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Publication numberUS5610166 A
Publication typeGrant
Application numberUS 08/409,475
Publication dateMar 11, 1997
Filing dateMar 22, 1995
Priority dateOct 15, 1993
Fee statusLapsed
Also published asCA2118097A1, CN1058390C, CN1105361A, DE69428325D1, DE69428325T2, EP0652000A1, EP0652000B1
Publication number08409475, 409475, US 5610166 A, US 5610166A, US-A-5610166, US5610166 A, US5610166A
InventorsJai P. Singh
Original AssigneeEli Lilly And Company
Export CitationBiBTeX, EndNote, RefMan
External Links: USPTO, USPTO Assignment, Espacenet
Methods for inhibiting angiogenesis
US 5610166 A
Abstract
A method of inhibiting angiogenesis is disclosed comprising administering to a human in need thereof an effective amount of a compound having the formula ##STR1## wherein R1 and R3 are independently hydrogen, --CH3, ##STR2## wherein Ar is optionally substituted phenyl; R2 is selected from the group consisting of pyrrolidine and piperidino; or a pharmaceutically acceptable salt of solvate thereof.
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Claims(4)
We claim:
1. A method of inhibiting angiogenesis comprising administering to a human in need thereof an effective amount of a compound having the formula ##STR5## wherein R1 and R3 are independently hydrogen, --CH3, ##STR6## wherein Ar is optionally substituted phenyl; R2 is selected from the group consisting of pyrrolidine and piperidino; or a pharmaceutically acceptable salt or solvate thereof.
2. The method of claim 1 wherein said compound is the hydrochloride salt thereof.
3. The method of claim 1 wherein said administration is prophylactic.
4. The method of claim 1 wherein said compound is ##STR7## or its hydrochloride salt.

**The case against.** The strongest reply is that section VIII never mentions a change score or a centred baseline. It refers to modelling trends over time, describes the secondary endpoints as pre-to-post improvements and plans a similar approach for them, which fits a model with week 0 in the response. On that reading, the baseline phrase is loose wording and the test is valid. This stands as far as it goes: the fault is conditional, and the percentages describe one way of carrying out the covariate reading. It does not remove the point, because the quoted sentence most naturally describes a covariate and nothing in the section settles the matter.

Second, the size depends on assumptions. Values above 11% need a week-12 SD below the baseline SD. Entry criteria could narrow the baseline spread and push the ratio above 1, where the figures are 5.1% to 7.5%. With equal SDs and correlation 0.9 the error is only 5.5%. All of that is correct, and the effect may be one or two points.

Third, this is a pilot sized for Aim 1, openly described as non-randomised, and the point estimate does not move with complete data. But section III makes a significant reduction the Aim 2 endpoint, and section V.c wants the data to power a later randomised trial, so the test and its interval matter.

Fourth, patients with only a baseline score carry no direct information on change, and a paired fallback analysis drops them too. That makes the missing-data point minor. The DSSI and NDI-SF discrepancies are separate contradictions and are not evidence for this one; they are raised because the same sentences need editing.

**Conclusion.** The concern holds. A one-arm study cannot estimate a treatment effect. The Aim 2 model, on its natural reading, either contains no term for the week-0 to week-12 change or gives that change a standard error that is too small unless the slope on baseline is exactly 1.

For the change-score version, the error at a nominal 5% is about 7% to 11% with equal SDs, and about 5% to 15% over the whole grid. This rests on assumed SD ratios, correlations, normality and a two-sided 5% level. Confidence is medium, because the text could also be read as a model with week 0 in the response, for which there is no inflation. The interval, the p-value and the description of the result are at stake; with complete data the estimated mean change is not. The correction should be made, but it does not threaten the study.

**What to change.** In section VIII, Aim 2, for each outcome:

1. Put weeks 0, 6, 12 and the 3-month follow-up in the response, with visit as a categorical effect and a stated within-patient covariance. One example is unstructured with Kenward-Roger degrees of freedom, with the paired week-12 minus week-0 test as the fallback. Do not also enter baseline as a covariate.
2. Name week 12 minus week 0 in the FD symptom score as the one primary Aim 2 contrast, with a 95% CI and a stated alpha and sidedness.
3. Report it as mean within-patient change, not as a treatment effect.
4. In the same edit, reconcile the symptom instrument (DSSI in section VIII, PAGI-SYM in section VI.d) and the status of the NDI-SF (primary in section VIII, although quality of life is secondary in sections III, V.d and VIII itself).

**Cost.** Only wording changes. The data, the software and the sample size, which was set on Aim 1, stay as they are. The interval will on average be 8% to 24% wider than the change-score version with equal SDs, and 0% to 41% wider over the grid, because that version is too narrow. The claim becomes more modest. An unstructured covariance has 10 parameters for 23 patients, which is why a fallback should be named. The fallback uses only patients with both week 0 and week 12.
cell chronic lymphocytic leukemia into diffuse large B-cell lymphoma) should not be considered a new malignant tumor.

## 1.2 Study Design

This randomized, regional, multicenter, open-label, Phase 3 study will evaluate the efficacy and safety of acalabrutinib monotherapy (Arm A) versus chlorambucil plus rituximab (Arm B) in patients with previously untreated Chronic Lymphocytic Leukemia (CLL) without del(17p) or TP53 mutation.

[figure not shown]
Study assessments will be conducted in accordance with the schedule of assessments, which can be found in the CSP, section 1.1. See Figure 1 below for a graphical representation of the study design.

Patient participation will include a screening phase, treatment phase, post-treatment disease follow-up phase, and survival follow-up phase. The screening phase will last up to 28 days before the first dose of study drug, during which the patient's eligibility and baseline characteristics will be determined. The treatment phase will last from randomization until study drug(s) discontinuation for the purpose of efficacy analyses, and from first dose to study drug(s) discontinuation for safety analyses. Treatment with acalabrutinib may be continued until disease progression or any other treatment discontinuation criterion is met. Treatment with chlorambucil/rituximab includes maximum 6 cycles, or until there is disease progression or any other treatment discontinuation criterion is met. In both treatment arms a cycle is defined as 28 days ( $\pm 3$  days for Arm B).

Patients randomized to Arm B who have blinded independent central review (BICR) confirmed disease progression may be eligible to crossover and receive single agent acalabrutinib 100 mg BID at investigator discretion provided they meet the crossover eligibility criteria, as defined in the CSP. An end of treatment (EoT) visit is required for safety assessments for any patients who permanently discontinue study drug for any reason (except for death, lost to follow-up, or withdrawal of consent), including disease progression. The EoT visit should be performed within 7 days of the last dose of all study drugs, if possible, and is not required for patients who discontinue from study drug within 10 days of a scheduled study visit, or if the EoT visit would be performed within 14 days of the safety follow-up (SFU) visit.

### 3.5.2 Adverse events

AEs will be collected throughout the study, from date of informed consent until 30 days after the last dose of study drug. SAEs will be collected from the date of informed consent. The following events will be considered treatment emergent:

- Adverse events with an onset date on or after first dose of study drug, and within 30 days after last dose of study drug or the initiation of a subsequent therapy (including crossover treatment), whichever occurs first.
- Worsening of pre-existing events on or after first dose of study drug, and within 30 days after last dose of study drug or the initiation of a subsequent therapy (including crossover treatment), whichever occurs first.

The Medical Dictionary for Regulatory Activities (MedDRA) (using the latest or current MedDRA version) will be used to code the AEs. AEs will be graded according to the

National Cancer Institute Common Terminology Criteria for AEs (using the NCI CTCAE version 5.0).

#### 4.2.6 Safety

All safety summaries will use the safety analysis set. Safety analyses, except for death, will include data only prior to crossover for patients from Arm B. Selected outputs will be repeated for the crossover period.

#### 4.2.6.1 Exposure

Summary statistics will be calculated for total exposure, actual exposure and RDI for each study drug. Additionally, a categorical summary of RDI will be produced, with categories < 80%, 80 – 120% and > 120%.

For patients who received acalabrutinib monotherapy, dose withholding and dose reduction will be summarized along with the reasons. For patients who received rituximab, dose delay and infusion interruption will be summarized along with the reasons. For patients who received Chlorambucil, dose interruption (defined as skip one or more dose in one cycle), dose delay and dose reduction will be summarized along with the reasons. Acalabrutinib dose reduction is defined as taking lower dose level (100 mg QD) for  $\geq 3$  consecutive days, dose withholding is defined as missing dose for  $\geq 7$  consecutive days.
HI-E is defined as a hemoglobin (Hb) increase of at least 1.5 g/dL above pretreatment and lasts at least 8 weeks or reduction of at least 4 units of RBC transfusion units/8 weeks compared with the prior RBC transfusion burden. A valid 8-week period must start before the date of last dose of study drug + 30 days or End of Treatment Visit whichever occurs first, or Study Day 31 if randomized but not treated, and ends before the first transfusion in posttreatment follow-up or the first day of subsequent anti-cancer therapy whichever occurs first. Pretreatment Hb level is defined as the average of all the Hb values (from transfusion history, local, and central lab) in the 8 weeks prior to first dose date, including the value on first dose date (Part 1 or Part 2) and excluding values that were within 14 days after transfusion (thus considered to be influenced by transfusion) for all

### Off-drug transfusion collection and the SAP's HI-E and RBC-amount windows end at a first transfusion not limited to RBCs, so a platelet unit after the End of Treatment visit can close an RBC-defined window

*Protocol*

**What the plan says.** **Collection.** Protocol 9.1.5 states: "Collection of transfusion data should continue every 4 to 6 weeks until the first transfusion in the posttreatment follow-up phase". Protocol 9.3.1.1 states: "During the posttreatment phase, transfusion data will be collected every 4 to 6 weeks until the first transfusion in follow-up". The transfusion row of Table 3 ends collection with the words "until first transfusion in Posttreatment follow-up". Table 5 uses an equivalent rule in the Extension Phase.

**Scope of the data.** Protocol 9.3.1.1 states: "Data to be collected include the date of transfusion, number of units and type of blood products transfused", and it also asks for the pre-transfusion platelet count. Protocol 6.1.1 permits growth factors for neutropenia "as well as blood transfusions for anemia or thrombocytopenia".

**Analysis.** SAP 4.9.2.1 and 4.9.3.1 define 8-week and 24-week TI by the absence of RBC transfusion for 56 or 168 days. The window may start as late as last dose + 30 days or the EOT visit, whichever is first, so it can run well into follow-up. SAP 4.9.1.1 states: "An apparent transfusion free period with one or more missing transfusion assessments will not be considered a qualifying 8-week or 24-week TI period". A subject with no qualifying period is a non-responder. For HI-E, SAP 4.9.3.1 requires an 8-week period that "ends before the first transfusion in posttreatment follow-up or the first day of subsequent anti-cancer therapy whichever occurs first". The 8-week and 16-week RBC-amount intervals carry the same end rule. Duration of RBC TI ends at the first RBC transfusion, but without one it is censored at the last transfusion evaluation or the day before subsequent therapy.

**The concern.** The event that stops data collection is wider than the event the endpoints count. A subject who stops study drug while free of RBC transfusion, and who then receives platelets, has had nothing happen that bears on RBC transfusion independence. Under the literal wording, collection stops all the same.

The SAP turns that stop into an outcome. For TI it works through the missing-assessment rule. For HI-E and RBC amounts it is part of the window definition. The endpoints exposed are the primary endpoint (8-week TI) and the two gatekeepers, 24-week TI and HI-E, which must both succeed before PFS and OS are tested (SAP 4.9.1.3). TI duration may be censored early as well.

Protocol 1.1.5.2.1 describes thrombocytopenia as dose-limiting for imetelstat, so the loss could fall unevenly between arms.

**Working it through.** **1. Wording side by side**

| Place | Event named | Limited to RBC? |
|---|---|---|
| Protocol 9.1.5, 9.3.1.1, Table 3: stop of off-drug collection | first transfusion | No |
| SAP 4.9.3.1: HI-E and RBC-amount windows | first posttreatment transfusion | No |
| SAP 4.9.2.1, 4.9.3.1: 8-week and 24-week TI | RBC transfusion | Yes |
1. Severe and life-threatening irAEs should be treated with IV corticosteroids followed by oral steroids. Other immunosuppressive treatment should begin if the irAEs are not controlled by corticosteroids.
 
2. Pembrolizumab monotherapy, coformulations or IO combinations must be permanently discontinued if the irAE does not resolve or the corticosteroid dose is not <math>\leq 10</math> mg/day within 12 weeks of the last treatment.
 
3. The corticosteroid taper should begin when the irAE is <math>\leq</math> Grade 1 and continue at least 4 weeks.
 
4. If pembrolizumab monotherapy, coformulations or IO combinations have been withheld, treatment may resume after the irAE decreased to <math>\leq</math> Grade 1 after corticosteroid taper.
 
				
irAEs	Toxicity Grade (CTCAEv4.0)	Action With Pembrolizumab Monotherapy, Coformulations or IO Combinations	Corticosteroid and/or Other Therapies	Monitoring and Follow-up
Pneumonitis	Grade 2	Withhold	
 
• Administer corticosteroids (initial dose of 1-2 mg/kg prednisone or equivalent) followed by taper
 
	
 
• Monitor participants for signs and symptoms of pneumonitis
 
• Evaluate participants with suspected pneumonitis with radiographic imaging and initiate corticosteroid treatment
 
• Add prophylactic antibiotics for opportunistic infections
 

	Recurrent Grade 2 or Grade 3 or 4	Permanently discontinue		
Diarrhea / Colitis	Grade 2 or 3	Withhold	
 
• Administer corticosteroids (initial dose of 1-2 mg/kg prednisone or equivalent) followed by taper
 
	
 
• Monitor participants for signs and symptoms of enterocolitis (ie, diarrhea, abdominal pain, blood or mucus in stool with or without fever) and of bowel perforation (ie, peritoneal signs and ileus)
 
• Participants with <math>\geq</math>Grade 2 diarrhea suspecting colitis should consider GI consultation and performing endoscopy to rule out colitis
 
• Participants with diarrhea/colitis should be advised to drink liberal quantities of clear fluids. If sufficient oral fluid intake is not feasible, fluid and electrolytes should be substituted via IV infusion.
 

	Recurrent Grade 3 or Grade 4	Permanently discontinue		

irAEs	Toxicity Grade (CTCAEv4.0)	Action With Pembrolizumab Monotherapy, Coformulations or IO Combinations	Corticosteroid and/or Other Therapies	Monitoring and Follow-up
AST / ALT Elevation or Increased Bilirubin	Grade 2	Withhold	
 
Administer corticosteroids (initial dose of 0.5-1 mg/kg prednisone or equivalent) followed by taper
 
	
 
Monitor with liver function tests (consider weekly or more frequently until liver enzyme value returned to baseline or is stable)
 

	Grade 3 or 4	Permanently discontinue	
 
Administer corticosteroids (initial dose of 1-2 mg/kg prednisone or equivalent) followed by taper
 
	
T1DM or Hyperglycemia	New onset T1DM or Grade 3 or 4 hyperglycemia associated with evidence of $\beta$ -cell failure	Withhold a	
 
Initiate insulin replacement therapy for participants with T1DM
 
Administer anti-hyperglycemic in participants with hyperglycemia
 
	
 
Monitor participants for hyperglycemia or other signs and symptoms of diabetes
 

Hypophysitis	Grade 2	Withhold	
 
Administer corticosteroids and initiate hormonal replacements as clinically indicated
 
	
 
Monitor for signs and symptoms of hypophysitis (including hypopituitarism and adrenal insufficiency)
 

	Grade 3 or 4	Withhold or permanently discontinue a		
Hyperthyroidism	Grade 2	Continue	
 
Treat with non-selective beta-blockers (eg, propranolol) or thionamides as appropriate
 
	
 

Description

This application is a continuation of application Ser. No. 08/137,703, filed on Oct. 15, 1993, now abandoned.

BACKGROUND OF THE INVENTION

Angiogenesis (or neovascularization), the development of blood vessels, plays an important role in embryonic development, in the inflammatory response, in the development of metastases (tumor induced angiogenesis or TIA), in diabetic retinopathy, in the formation of the arthritic panus and in psoriasis. In tumor angiogenesis, for example, capillary sprouts are formed, their formation being induced by a group of tumor cells. These sprouts eventually develop into a microcirculatory network within the tumor mass. There are two principle types of tumor angiogenesis in terms of the events which follow implantations of metastatic seedlings on surfaces and in organs.

The first or primary angiogenesis is the initial vascularization of the mass of multiplying tumor cells and is regarded as an essential prerequisite for the survival and further growth of a metastatic deposit.

The second is a continuing or secondary angiogenesis and is the phenomenon which occurs in waves at the periphery of a growing tumor mass. This second angiogenesis is essential for the accretion of new microcirculatory territories into the service of the expanding and infiltrating tumor.

It is apparent that a chemical which would inhibit angiogenesis, either by competitively inhibiting an angiogenesis factor or by some other mechanism, would have an adverse effect upon the growth of tumors, on the development of retinopathy or rheumatoid arthritis, or on the development of the psoriatic lesion.

SUMMARY OF THE INVENTION

This invention provides methods for inhibiting angiogenesis and/or angiogenic diseases, comprising administering to a human in need of treatment an effective amount of a compound of formula I ##STR3## wherein R1 and R3 are independently hydrogen, --CH3, ##STR4## wherein Ar is optionally substituted phenyl; R2 is selected from the group consisting of pyrrolidino and piperidino; and pharmaceutically acceptable salts and solvates thereof.

DETAILED DESCRIPTION OF THE INVENTION

The current invention concerns the discovery that a select group of 2-phenyl-3-aroylbenzothiophenes (benzothiophenes), those of formula I, are useful for inhibiting angiogenesis and/or angiogenic diseases. The methods of treatment provided by this invention are practiced by administering to a human in need of a dose of a compound of formula I or a pharmaceutically acceptable salt or solvate thereof, that is effective to inhibit angiogenesis and/or angiogenic diseases. The term inhibit is defined to include its generally accepted meaning which includes prophylactically treating a human subject to incurring angiogenesis and/or angiogenic diseases, and holding in check and/or treating existing angiogenesis and/or angiogenic diseases. As such, the present method includes both medical therapeutic and/or prophylactic treatment, as appropriate.